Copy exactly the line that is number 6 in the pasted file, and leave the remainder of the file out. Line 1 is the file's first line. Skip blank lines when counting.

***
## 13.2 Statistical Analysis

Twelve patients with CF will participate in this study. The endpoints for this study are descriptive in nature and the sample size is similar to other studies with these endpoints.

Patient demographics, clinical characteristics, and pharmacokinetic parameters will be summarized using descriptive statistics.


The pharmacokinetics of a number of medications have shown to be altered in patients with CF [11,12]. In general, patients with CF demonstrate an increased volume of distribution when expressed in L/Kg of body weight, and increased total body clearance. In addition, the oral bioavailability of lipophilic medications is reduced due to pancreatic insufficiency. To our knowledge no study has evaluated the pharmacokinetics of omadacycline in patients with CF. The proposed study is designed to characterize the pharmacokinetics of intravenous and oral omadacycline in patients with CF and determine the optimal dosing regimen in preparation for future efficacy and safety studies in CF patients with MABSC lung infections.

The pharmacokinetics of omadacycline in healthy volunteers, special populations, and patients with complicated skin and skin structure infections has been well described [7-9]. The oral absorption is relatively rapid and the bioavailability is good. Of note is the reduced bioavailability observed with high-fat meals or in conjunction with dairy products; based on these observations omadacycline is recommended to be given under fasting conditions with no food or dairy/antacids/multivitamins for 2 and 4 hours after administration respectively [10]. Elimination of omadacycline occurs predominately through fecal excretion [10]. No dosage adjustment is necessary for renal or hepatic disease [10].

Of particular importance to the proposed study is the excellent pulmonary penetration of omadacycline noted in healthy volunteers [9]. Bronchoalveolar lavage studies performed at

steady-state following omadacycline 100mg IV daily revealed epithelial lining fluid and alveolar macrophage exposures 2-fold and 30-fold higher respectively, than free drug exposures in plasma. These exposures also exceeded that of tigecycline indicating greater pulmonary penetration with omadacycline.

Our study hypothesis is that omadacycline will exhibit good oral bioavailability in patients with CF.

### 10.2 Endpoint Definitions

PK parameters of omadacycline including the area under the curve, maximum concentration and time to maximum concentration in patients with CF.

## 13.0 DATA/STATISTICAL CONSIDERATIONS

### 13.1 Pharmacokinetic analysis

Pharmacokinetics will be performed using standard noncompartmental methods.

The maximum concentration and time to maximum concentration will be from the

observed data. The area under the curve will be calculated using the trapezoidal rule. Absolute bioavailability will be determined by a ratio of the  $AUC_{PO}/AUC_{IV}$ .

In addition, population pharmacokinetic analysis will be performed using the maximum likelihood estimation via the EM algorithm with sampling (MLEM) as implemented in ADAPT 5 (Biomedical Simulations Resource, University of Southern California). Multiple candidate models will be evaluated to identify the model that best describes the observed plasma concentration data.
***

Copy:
Of particular importance to the proposed study is the excellent pulmonary penetration of omadacycline noted in healthy volunteers [9]. Bronchoalveolar lavage studies performed at